Tupa and Callie live near Almont in Gunnison County, where husband John manages a horse development known as Danni Ranch. She has also ridden in this area, such as at the annual Trail Horse Trials in Dominguez-Escalante National Conservation Area. (See upcoming events, below.) Tupa, 52, has been riding horses her entire life, and is a former horse trainer. Most of her working life has involved jobs in which she rode horses, including working from horseback in feedlots and sales barns in Nebraska, South Dakota and Texas, and working as a wrangler on a horse ranch.

Recreationally, she used to compete in trail classes in conventional horse shows. She also has participated in sanctioned American Competitive Trail Horse Association trail rides and in ranch competition.

Tupa acquired Callie, who is now 15, when she was an unbroke three-year-old. She used her at a sales barn in Texas and on numerous trail rides since the family moved to Colorado three years ago. She also learned that the quiet little mare would do almost anything asked of her. She has won in trail competition and been a lead-line winner with Tupa’s young grandson aboard.

Tupa learned of the competition for America’s Favorite Trail Horse back in February, through an email that announced auditions throughout the country. The closest, for her, were in Denver or Pueblo.

She and Callie made the trip to Pueblo last April, and on a chilly, windy day, they competed with roughly 100 other horses to become one of seven horses chosen to go to the finals in Austin, Texas, in May.

Colorado was well-represented at those finals. Of the 100 finalists, nine are from Colorado. Western Slope finalists include Tupa, Francine Acord Brown of Rifle and Rheta Strong of Aspen.

That Texas competition involved three days of difficult and varied trail work at the Franklin Family Ranch near Austin. It included a six-mile trail ride with obstacles such as jumps, creek crossings, steep hills and backing the horse through a narrow, L-shaped opening in the trees. Wellknown horse trainers from around the country, including Aaron Ralston of Silt, were on hand to offer tips to riders after they completed each section.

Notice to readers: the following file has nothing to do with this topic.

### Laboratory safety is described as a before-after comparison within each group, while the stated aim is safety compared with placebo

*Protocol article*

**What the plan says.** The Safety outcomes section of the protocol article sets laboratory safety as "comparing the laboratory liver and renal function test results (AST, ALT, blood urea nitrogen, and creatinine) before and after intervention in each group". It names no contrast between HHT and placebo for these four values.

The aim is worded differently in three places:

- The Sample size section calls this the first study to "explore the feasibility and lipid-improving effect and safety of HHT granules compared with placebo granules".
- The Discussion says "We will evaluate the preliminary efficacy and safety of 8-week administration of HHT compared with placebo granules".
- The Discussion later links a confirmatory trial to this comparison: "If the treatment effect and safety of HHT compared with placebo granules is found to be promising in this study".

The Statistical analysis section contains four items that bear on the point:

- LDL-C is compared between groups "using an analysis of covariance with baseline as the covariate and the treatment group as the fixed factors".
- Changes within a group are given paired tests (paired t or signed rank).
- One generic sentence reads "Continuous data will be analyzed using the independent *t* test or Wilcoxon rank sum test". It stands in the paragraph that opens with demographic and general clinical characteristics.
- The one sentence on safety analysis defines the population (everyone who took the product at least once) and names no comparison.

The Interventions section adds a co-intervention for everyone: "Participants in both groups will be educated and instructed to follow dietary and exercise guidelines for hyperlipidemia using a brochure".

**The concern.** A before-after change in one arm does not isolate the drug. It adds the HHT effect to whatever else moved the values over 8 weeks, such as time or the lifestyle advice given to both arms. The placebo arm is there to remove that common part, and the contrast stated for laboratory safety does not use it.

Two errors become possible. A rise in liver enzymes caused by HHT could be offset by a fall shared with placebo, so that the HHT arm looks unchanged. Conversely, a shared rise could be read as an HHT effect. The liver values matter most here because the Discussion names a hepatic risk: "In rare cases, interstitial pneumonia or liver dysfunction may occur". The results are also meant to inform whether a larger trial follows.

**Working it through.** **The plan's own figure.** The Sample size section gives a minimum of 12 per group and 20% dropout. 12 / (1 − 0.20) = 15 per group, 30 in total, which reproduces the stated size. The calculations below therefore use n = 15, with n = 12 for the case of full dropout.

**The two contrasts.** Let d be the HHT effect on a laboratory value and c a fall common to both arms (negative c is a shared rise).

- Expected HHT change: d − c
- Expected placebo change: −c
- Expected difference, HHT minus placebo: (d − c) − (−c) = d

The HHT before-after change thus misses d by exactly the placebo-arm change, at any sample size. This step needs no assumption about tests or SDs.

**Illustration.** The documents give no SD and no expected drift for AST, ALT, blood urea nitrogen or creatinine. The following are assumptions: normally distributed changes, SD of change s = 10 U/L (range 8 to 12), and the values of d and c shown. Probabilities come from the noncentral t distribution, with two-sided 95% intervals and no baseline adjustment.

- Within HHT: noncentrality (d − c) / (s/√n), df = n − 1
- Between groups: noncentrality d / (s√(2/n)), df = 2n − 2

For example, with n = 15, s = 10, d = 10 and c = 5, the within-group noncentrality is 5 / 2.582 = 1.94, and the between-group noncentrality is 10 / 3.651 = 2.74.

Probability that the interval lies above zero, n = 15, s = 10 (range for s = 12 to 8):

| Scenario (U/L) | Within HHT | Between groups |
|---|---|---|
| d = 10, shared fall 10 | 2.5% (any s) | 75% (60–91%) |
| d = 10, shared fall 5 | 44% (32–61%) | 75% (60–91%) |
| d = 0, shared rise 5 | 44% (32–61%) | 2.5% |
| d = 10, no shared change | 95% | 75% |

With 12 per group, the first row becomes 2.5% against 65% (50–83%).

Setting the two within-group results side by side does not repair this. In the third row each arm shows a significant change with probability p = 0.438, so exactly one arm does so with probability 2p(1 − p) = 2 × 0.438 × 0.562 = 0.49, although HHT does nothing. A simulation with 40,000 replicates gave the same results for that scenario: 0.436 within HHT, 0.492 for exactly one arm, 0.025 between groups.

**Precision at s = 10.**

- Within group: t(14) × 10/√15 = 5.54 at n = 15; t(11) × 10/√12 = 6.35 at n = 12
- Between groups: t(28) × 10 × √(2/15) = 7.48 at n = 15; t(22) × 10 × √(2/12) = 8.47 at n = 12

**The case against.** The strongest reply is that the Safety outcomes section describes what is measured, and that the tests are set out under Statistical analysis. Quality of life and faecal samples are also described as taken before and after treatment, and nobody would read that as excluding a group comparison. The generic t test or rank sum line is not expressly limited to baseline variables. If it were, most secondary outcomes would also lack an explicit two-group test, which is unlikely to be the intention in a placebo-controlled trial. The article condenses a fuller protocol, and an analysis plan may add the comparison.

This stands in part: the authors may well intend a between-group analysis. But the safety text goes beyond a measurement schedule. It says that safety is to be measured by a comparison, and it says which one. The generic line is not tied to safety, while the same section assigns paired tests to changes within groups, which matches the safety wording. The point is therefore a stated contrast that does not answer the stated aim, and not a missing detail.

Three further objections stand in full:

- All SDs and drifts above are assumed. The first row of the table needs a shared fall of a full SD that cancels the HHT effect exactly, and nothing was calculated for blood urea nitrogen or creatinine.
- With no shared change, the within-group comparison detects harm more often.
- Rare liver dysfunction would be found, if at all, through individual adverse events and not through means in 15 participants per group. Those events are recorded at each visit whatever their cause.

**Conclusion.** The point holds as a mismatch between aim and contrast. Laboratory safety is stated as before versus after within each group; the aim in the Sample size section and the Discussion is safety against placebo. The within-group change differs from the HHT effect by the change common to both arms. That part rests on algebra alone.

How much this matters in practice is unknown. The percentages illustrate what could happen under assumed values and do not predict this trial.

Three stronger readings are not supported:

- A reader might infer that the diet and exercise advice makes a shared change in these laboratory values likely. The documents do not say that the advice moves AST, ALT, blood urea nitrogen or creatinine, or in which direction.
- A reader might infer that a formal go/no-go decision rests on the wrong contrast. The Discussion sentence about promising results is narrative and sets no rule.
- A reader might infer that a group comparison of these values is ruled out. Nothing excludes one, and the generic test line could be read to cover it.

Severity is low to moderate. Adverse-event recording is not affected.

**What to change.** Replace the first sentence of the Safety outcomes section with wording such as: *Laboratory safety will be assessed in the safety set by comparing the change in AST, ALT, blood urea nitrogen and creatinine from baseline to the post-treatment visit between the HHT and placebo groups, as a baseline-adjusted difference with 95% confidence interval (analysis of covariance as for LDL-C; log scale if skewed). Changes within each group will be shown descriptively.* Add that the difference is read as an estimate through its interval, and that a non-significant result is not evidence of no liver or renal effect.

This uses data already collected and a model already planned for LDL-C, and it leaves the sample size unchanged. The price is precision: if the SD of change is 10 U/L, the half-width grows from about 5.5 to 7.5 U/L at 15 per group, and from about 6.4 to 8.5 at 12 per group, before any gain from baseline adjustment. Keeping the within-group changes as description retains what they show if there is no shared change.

There were more obstacles and difficult maneuvers in a different trail area the second day, and some horses failed to complete all of the requirements. Callie did, however.

The final day was a freestyle trail presentation, and Tupa knew she had to do something different to win the attention of judges and the television viewers.

Several riders had attempted to take their horses up a lengthy staircase made of earth and logs, with varying degrees of success. Tupa and Callie easily made it to the top, and then descended. Near the bottom they stopped and, with Callie’s hindquarters one step higher than her front legs, they sidepassed easily across the wide stairs. It was a maneuver that caught the attention of several observers. Ralston told her, “Your horse looked like it had been doing it forever.”

She hopes television viewers will be equally impressed. But, Tupa noted, the competition isn’t called “America’s Best Trail Horse.” It’s “America’s Favorite Trail Horse.” So equine personality is also important, and Tupa believes she has an advantage there.

“My little mare is a sweetheart,” she said. “All the clinicians loved her. The spectators were attracted to her and children love to pet her. She is very willing and very calm.”

Whether that translates into enough votes for Callie to be one of the horses that wins $5,000 or $10,000 won’t be known until later this fall.

“Please vote for Callie, No.

211,” Tupa said.

Viewers can watch the program beginning at 6 p.m. MDT on the cable channel HRTV.

They can also view the program, and vote for Callie, at beginning that evening.